legaleasy

16 November, 2007

Defences – Consent and Self Defence

Filed under: A2-Level,additional reading,domestic law,Fatal Offences — legaleasy @ 7:07 pm

W/E 16th November 2007

This week we finished Module 4 by looking at the defences of consent and self defence.

Self Defence

Under the common law a person can use reasonable force to defend themselves, another person or property. It is a complete defence and leads to acquittal.

The jury need to look at the facts of a case to ascertain whether a defendant has used reasonable force or not. If a defendant uses excessive force the defence will fail as in Clegg and Martin.

It is not necessary for the defendant to be attacked first for the defence of self defence to be successful.

If you make a mistake about needing to protect yourself then you are judged on what you honestly believed the facts to be. However, there is no defence as to drunken defence.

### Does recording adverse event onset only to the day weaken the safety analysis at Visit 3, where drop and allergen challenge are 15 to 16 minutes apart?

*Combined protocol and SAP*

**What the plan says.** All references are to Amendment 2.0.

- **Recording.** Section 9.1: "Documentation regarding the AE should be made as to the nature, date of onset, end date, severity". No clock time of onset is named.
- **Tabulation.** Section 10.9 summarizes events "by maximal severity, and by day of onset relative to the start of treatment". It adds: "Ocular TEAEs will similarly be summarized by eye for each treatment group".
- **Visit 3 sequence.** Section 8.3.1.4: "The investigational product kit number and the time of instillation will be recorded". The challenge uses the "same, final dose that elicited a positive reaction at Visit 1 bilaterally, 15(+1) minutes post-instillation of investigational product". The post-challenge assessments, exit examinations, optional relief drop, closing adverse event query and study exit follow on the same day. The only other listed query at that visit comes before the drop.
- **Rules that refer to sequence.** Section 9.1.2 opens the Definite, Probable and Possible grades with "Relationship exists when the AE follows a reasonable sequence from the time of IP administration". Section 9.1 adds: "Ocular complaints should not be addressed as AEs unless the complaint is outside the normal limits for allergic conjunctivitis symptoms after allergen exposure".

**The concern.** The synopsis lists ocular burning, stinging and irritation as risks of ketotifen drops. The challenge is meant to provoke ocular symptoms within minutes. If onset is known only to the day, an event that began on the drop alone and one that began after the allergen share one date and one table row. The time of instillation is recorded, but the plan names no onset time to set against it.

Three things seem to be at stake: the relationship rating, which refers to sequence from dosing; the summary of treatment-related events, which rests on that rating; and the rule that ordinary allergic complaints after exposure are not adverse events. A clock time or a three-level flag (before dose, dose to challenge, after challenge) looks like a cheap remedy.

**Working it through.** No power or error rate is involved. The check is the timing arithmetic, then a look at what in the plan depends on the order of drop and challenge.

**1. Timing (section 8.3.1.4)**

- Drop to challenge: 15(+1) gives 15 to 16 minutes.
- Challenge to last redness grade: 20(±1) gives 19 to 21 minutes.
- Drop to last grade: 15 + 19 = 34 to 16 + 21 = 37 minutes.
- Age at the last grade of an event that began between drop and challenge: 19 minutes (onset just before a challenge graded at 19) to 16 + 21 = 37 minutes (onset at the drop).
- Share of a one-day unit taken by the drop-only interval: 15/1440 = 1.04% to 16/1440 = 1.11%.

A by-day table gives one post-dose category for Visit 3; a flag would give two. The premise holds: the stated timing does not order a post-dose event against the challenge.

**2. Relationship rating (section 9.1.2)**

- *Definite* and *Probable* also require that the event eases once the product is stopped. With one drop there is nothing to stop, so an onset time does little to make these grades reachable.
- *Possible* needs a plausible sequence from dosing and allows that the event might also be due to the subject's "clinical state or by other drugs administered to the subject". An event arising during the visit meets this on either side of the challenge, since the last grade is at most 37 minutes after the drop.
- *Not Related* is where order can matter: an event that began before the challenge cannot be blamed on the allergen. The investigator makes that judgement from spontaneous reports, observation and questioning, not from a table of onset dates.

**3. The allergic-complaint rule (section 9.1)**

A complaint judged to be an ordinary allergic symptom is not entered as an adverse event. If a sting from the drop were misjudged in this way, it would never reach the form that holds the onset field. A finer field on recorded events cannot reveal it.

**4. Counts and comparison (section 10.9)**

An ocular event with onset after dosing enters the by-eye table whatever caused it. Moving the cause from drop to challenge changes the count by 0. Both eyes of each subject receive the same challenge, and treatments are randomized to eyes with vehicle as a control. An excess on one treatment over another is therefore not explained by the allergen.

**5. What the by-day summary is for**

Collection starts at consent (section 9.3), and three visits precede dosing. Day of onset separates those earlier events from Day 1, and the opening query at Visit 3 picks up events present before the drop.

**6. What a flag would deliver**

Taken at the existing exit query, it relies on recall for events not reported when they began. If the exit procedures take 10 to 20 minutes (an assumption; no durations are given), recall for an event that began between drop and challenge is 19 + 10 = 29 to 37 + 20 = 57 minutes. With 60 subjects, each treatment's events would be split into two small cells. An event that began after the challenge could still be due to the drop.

Consent

The general rule is that you cannot consent to actual bodily harm or worse being inflicted upon you.

There are recognised exceptions. You will need to know these for the exam. These are;

1. properly conducted games and sports;

2. lawful chastisement;

3. reasonable surgical interference;

4. dangerous exhibitions etc.

The courts will also take into account public interest – as in the case of Brown.

The consent must also be real.

Additional Reading

Please refer to your revision guides. You need to know the case examples for the exam. Again I would urge you to read a good quality newspaper and keep up to date with the news.

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